'Evictions From Tanzania's Ngorongoro Heritage Site a Bad Idea'

The Ngorongoro Conservation Area covers about 8,292 square kilometers and is special for the large numbers of wildlife that live there - leading to the area being declared a World Heritage site in 1979.

Now there are concerns that the Tanzanian government is trying to force thousands of people from the land. The inhabitants are accusing the government of harassment and  placing restrictions on them - including the ban on crop cultivation and the limiting of access to rivers and rangelands for grazing their livestock. Protests against the government action was held in February 2022.

The government argues that relocating the pastoralists will help conserve the area and this stems from claims by MPs that the reserve is under threat from a booming human and livestock population.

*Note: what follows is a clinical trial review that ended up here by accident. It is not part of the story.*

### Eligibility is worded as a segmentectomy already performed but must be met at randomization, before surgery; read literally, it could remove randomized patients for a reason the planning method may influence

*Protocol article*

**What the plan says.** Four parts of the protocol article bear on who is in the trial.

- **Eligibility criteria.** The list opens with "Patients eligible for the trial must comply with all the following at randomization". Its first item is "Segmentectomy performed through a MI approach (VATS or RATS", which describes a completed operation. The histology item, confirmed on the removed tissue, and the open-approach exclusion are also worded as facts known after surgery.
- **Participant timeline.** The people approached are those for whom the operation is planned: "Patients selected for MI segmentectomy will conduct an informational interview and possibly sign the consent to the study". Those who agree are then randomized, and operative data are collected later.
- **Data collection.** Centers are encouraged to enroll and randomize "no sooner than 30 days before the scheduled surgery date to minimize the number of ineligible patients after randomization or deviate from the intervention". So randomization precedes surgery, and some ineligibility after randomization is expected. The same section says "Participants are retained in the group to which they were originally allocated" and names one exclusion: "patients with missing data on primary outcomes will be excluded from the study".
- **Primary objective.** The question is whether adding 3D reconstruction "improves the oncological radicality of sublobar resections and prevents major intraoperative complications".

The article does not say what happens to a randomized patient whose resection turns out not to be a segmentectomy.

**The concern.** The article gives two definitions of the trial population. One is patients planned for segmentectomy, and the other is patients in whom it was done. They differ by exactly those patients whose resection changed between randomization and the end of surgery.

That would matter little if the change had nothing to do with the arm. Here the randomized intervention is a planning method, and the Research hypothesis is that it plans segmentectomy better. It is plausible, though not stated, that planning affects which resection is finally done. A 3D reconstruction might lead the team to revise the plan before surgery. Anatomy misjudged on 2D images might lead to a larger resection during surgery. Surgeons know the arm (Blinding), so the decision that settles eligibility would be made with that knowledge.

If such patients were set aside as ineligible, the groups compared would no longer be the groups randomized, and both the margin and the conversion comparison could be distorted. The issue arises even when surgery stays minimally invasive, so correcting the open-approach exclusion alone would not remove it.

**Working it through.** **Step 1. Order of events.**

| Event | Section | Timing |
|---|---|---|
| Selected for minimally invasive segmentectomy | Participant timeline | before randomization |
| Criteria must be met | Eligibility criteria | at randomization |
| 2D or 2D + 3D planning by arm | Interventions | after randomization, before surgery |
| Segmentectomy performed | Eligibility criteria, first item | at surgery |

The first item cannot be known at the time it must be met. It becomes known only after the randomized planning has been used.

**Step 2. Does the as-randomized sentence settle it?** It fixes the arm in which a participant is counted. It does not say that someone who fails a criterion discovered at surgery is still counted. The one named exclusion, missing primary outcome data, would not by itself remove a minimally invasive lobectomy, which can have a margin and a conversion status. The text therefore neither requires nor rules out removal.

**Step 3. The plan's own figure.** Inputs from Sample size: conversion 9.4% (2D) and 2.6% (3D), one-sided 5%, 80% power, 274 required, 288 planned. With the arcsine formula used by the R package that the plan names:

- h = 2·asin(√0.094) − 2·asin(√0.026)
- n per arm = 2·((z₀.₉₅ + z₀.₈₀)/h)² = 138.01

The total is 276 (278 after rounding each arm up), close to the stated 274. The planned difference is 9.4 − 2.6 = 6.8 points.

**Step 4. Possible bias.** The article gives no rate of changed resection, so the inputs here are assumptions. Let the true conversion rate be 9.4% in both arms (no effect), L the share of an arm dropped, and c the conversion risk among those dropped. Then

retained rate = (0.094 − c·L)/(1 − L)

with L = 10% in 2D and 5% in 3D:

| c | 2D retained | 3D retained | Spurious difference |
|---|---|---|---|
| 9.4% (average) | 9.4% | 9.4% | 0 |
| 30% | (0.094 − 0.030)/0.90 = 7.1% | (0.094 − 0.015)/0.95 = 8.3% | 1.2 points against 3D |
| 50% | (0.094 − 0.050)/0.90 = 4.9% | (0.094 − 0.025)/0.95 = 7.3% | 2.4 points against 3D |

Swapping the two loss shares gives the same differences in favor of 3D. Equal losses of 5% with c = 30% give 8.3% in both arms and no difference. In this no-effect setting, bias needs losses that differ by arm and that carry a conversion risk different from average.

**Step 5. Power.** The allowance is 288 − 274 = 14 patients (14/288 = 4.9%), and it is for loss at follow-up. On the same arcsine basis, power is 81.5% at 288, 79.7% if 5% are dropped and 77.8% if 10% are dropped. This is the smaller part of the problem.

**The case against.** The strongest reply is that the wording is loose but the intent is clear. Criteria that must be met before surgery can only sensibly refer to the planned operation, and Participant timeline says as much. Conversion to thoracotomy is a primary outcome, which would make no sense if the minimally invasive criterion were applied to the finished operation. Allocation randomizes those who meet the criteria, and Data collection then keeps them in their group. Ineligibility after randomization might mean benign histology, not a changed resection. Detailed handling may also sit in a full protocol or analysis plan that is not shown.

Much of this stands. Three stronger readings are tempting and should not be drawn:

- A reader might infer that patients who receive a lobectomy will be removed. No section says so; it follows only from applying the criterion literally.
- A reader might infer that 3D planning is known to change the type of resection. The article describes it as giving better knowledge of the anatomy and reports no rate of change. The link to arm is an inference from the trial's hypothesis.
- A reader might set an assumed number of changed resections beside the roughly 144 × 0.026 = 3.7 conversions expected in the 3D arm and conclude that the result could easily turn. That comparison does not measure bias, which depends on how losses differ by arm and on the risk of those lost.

According to International Land Coalition-Africa (ILC Africa), more than 73,000 Indigenous peoples from Loliondo, and about 90,000 in the Ngorongoro Conservation Area, face eviction to make way for elite tourism and trophy hunting.

The current crisis in the Ngorongoro conservation area points to an increasing tension between nature conservation and local livelihoods in Africa. But there is evidence that biodiversity and poverty eradication programmes can coexist, provided long-term strategies hold, writes Pablo Manzano, Ikerbasque Research fellow, bc3 - Basque Centre for Climate Change and Lucas Yamat, PhD candidate, bc3 - Basque Centre for Climate Change.


A Maasai boma in the Ngorongoro conservation area in Tanzania in 2012 (file photo).

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